Camino Frances Day 21 – El Acebo to Cacabelos

Walking the French route of the Camino de Santiago is a truly unforgettable experience. 

Day 21 of your journey takes us from the picturesque village of El Acebo to the town of Cacabelos, passing through the historic city of Ponferrada along the way.

El Acebo to Cacabelos Overview

  • Distance – 33km
  • From – El Acebo
  • To – Cacabelos
  • Min/Maz Elevation 483m/1146m
  • Elevation gain – 238m
  • Steps – 46,000

Well ! Our old friend from Zubiri, Ulrich van Scnitzelberger, was alive and noisy last night in our 24 person room with, what felt like, his cousins, brothers and friends as well. 

The Noise was unbelievable. One of the key bits of advise I was given on my second day on the Camino Frances was to use your Ear Plugs every night and use them properly. I do this every night and get a good nights sleep most nights.

Last night was different and the Camino Anthem was pretty bad.

Pilgrims watching the sunrise above El Acebo

So we ended up getting up early and hit the trail at 6.30am and what an absolute joy it was !

Watching the sunrise on the Camino Frances is amazing and a memory I will remember forever.

We hiked downhill for some time dropping about 1.500 ft along a dry mountain stream bed. Watch your footing when you take this section of the trail.

If you have any hot spots on your feet this is a section that will really hurt, so make sure you are taking care of your feet with a good blister regime.

To keep any hot spots or blisters at bay i follow the same regime for all my walks on the Camino.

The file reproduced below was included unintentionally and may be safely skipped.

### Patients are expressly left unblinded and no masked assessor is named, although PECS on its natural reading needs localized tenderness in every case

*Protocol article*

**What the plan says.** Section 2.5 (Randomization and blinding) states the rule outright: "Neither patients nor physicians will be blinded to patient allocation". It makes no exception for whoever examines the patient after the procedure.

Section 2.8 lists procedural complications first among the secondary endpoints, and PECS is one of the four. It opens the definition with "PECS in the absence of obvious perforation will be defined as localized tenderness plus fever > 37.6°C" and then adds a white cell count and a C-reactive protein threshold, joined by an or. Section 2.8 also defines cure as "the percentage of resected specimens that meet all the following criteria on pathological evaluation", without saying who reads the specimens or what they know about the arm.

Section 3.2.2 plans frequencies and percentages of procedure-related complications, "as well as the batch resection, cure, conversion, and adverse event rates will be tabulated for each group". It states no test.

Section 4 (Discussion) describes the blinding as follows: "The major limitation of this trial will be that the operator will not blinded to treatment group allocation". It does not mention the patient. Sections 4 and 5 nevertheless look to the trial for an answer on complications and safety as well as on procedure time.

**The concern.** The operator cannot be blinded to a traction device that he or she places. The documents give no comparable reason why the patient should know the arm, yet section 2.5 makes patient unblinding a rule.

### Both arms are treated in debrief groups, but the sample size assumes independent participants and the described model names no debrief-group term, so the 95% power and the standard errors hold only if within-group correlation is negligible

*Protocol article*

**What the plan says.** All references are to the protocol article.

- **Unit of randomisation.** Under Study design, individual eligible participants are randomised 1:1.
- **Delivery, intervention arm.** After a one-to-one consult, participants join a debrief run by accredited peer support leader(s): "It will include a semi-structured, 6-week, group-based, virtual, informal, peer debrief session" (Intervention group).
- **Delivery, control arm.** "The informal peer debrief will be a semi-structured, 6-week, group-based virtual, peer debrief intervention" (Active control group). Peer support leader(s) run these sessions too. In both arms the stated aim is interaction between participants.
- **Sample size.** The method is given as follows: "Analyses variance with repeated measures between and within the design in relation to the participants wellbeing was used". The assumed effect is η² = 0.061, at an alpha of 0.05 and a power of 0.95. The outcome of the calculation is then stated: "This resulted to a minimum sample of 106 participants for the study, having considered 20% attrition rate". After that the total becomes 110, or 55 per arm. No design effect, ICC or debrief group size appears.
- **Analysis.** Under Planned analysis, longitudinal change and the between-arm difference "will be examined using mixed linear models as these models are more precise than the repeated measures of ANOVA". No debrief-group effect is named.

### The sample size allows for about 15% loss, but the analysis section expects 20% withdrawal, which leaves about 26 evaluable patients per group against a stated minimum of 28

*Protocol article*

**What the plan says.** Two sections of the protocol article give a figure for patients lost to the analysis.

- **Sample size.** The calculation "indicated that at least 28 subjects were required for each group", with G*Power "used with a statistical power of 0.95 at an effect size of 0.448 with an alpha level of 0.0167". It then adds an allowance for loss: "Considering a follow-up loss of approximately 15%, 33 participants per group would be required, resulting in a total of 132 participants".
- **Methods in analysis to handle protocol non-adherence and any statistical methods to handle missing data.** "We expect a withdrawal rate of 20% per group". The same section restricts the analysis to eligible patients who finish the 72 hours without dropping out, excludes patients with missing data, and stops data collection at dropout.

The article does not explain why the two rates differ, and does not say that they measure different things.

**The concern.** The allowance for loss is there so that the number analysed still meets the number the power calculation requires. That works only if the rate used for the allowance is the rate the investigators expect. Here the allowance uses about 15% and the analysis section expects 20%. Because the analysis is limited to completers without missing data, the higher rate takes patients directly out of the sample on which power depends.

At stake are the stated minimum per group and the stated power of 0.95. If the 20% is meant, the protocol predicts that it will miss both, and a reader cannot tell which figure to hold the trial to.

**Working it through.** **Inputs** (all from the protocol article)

I always take 3 pairs of Merino wool socks and change them at least once during the day. Just after midday is a perfect time to air your feet out and change your walking socks. 

You can peg your old socks to the outside of your backpack to air them out if needed.

If I get any hot spots I will make sure I tape them up before I set off with some simple walking tape. 

When i finish walking for the day I always wear flip flops to let the air get to my feet and always cream my feet with Gehwol foot cream in the evening. 

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We got to the bottom of the mountain and came across a small village called Molinaseca. The walk down from El Acebo was just as tough as the walk down from the Crux de Ferro to El Acebo.

Church in Molinesca

We arrived in Molinaseca by crossing a large medieval bridge knows as the ‘Bridge of Pilgrims’.

It is a really lovely village and one of the most popular and beautiful stops on the Camino Frances.

We stopped and had our mid morning Cafe con Leche and relaxed in the early morning sunshine.

statue in Molinaseca

From Molinaseca its about 22km to Cacabelos but about 8km away from here is the fantastic city of Ponferrada with only 1 village to pass through on route which is Campo.

The trail on route is pretty boring but I’ve been looking forward to visiting Ponferrada the whole trip so can’t wait to get there.


Ponferrada is a busy town on the Camino de Santiago and well worth having as a stage stop over if you get the chance.

As with most towns and villages in Spain there is a really large town square surrounded by bars and cafes and perfect for chilling in the sunshine with a cold beer and some tapas.

It is also surrounded by small cobbled side streets and is only a few minutes away from the Castilla de las Templarios, the Knights Templar castle dominating the whole landscape.

Ponferrada castle

Ponferrada Castle - Castilla de los Templarios

The Castle of Ponferrada is a medieval fortress located in the city of Ponferrada, in the province of León, Spain.